Methodology:

The review aims to summarise established literature contented in original articles, reviews, systemic reviews, meta-analysis, reports, pre-prints, and short communications that coincides with the specific objective of the research, by searching the specific keywords in the various indexing site like Scopus, 

  • Biopharmaceutical Sciences
Location: Minor Room

Session Introduction

Ibrahim Aminu Shehu

Sharda University, Greater Noida, Uttar Pradesh, India

Title: The Role of Innovative Clinical Trials in Novel Drug Development
Biography:

Ibrahim Aminu Shehu is a young scientist of 28 years old, an indigenous citizen of Kano State, Nigeria, who currently pursuing a Masters Degree in Pharmaceutical Sciences specialized in Drug Design and Development at Sharda University, Greater Noida, India. He is a licensed Pharmacist (Reg. No. 025144), and a member of the Pharmaceutical Society of Nigeria (PSN). He has 3 years of working experience in hospital and community pharmacy. He is a founder of HabibaMed Pharmaceuticals. Ibrahim has 3 publications in reputable journals with 2 accepted abstracts while 5 manuscripts were under some journal consideration. Moreover, he is currently executing two projects aiming to be concluded before the year ending.

 

Abstract:

Traditionally, a randomized clinical trial (RCT) is known to be the mainstream for novel drug development and a pipeline for therapeutic and safety evaluation of any drug candidate before entering into the market. Unfortunately, it takes tedious and complex protocols that consume huge amounts of resources, and time. Therefore, this poses the limitation in the trial, including the short study period, recruiting a small number of participants, and lack of funding by the sponsors, which in turn expedites the safety and efficacy failure, as well as the chances of several adverse drug events following the market feedback. Thanks to the recent innovation in clinical trial space that allows the flexible modifications of RCT, which consist of the evaluation of human pharmacokinetic bioequivalence, the inclusion of phase 0 stage, and adoption of “master protocol” in clinical trial design among others. The aforesaid strategies bring about the study flexibility and upper potential solutions to the inherent limitations of RCTs. This research survey in-depth literature on the specific research keywords in the recognized global scientific databases like PubMed, Elsevier, Science Direct, Google Scholar, et al. More so, we focus on highlighting the recent strategies adopt in designing the innovative clinical trials along with their associated benefit and perspectives.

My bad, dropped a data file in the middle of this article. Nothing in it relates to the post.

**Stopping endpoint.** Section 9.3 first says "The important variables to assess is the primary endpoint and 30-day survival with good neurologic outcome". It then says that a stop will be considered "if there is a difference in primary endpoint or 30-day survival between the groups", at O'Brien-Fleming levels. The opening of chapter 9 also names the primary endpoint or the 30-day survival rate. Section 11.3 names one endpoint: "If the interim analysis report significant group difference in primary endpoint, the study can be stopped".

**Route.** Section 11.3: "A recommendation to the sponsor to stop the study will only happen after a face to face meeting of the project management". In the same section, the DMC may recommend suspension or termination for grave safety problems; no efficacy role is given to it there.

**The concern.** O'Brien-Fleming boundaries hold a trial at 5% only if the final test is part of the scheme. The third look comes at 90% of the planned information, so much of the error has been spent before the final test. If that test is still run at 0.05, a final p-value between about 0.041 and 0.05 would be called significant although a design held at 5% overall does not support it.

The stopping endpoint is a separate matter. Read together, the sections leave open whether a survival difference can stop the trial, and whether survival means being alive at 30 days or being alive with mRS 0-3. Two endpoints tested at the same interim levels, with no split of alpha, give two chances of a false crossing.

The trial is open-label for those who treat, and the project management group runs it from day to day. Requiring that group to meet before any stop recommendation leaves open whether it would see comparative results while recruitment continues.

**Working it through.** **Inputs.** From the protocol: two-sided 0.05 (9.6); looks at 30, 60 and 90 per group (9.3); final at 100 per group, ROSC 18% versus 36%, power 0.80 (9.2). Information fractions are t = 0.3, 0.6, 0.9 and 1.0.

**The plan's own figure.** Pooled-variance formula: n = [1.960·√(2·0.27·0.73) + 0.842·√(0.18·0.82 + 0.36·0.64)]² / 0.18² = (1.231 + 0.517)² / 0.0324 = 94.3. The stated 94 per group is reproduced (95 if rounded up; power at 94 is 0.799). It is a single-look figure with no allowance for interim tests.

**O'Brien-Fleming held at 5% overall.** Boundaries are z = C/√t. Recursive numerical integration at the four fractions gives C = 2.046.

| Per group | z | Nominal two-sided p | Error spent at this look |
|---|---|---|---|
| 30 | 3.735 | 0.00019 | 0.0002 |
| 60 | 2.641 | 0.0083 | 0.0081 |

• Clinical Research and Statistics
Location: Minor Room

Session Introduction

Fatima Yousef Ghethan

King Abdullah Medical City, Saudi Arabia

Title: Medication Safety during COVID 19
Biography:

Abstract:

The COVID-19 pandemic and the response of the healthcare system has affected the ability of healthcare to ensure medication safety in several ways. These include challenges associated with medication shortages, changes to the pharmacy workflow, an ever-changing evidence base associated with the pharmaceutical treatment of COVID-19 complications, and limited availability of personal protective equipment (PPE). Pharmacists are the best-positioned professionals to ensure safety through the preparation, delivery, and ongoing management of medications. However, like the majority of healthcare providers, the usual pharmacy workflow and operations have been greatly impacted by the response to COVID-19 have modified the physical settings of care for pharmacists, necessitating changes to their workflows. Additionally, pharmacist workflows may be interrupted or require modification due to increased informatics and technology changes associated with monitoring medication supplies or when systems are operating with a decreased workforce (colleagues are forced to work from home, are sick, or may be furloughed). Lastly, redeployment of healthcare personnel to new areas and specialty of care may introduce safety risks due to unfamiliarity with workflows and processes. For example, the Institute for Safe Medication Practices recently shared a case study in which there was a failure to engage barcode medication administration, a best practice in medication safety, when healthcare staff was assigned to a new patient care area. Also the recommendation of using automation during COVID-19.